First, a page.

I attended the Shackville Occupation and took a seat on the stairs in front of the demonstration to reflect on my years at that very campus. One-by-one, students took the floor in front of the shack and told their stories of exclusion to the crowd gathered on the steps.

By coincidence, an old classmate found me and we sat for hours catching up while listening to students coming forward. He told me how he used to sleep under the library tables; how a lecturer he confided in fed him for months; how he couldn’t afford to travel to see his family for the entirety of his studies; of the shame of black poverty at an elitist institution like University of Cape Town.

I was shocked. I went to class with this man for a whole year. I would have called us friends at the time and yet I was completely oblivious at the time to the violence of his lived experience. It hit me how my ignorance and inaction made me complicit in perpetuating the systemic oppression he endured. I thought of the thousands of students who suffered in silence, the students speaking in front of us there. The students still to come.

That moment pulled into focus the true cost of my own inaction, considering the resources available to me. I realised that my responsibility as someone who does have access to education — both as an alumni and current student — is to fight for that access for future generations.

In South Africa that fight takes on the institutional racism entrenched in our universities. Here, today, that fight takes on the commodification of tertiary education. Regardless of where you are in the world, education is a right, not a privilege.

Yes, we are here to save Sydney College of the Arts, but we are also here for every other faculty at this university, because if they can do this to us, they can do this to you. An injury to one is still an injury to all.

French philosopher Michel Foucault argued that the European school, like the factory and the prison, was developed as an instrument of discipline. Its aim is to prepare the student for labour and to accept a subordinate place in society. This agenda is becoming resoundingly clear when universities can gut diverse degree offerings in favour of profit, turning campuses into assembly lines.

We cannot allow a society where universities can destroy knowledge by destroying access to education. We cannot allow a society where the supposed guardians of knowledge — academics, intellectuals, journalists, writers and artists — abandon their calling to speak truth to power and become the mouthpiece of a ruling cabal.

In Empire of Illusion, Chris Hedges writes: “For Socrates, all virtues were forms of knowledge. To train someone to manage an account for Goldman Sachs is to educate him or her in a skill. To train them to debate stoic, existential, theological and humanist ways of grappling with reality is to educate them in values and morals.

“We’ve bought into the idea that education is about training and ‘success’, defined monetarily, rather than learning to think critically and to challenge. We should not forget that the true purpose of education is to make minds, not careers.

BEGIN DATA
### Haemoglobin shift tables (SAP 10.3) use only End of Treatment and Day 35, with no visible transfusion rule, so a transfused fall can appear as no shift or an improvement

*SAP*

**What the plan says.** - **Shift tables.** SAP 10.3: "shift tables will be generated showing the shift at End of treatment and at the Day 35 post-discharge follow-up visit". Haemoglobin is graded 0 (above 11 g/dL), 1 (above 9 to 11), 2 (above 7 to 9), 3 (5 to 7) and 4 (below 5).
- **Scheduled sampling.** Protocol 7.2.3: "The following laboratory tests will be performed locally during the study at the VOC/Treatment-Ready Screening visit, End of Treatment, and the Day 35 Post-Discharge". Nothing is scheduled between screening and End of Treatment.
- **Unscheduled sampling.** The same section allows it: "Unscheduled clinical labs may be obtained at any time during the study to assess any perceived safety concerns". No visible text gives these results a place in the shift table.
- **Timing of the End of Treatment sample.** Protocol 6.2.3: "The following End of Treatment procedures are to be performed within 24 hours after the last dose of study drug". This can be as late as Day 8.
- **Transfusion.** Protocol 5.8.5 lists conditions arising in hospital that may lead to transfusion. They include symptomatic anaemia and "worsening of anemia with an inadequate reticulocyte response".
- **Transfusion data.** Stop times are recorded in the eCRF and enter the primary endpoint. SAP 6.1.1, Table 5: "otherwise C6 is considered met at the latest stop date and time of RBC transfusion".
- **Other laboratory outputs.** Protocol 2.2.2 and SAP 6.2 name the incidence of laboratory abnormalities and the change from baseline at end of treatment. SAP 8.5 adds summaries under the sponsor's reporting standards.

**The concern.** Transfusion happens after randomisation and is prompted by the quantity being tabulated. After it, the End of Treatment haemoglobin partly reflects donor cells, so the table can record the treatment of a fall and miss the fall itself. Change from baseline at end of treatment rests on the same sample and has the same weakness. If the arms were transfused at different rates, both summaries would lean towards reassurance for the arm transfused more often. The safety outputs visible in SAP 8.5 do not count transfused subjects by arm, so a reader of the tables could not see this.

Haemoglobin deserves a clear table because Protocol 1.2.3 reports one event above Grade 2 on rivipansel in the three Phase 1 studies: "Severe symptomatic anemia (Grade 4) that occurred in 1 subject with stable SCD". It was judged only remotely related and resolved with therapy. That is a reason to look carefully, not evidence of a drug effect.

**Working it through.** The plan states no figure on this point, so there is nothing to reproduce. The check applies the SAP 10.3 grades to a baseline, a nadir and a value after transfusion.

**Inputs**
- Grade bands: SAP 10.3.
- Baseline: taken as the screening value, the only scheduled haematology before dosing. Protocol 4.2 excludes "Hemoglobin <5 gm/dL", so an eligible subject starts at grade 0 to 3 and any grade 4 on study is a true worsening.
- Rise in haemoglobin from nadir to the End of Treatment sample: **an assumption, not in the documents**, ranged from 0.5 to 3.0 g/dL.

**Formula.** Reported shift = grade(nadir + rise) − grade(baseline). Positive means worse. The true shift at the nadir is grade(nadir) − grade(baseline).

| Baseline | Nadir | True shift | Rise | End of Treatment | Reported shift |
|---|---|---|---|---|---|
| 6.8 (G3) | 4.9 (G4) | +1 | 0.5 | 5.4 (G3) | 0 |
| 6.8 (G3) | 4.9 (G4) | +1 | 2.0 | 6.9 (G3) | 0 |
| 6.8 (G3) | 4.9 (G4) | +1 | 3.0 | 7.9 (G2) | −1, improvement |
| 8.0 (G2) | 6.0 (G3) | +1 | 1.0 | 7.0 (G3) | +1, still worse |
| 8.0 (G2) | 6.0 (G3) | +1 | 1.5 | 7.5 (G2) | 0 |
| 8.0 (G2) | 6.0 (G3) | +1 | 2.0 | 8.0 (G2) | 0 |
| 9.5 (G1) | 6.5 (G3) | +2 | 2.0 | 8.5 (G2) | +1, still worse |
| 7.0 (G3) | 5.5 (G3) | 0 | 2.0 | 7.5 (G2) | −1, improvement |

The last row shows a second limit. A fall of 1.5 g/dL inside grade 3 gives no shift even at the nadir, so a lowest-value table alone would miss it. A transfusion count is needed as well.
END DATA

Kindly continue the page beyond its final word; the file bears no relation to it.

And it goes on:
“A culture that does not grasp the vital interplay between morality and power, which mistakes management techniques for wisdom, which fails to understand that the measure of a civilisation is its compassion, not its speed or ability to consume, condemns itself to death.”

Art is under attack. Education is under attack. And unless we physically defy this act of destruction we are complicit. Those who dare to resist keep hope alive. Those who give in to fear or apathy become the allies of destruction.

A sentiment that has been repeated throughout this campaign and one I'd like to reiterate today is this: in the face of modern conditions, to study art, to be an artist, to support the arts, is an act of open defiance.

We are at a critical point in history. Not just here in Australia, in fighting for our art school, for our education. Our local fights for justice are but one cog in a global effort. There is a neoliberal onslaught on our planet and on our civil liberties. It does not take much investigation to confirm that our causes are interconnected.

Look at the condition of our planet and her people — the stakes are high, and they are rising along with the temperatures. Opportunities for liberation are emerging neck-in-neck with opportunities for totalitarianism. The opposition is constantly refining and improving. We simply cannot afford apathy. The battle will be won by the timing and the quality of our organising. It is not enough for us to dare to struggle, as Mao once warned, we have to dare to win.

The university has grossly underestimated the acute minds and bold hearts that have united behind this campaign. And together we will bring this bloated executive to its knees.

A luta continua.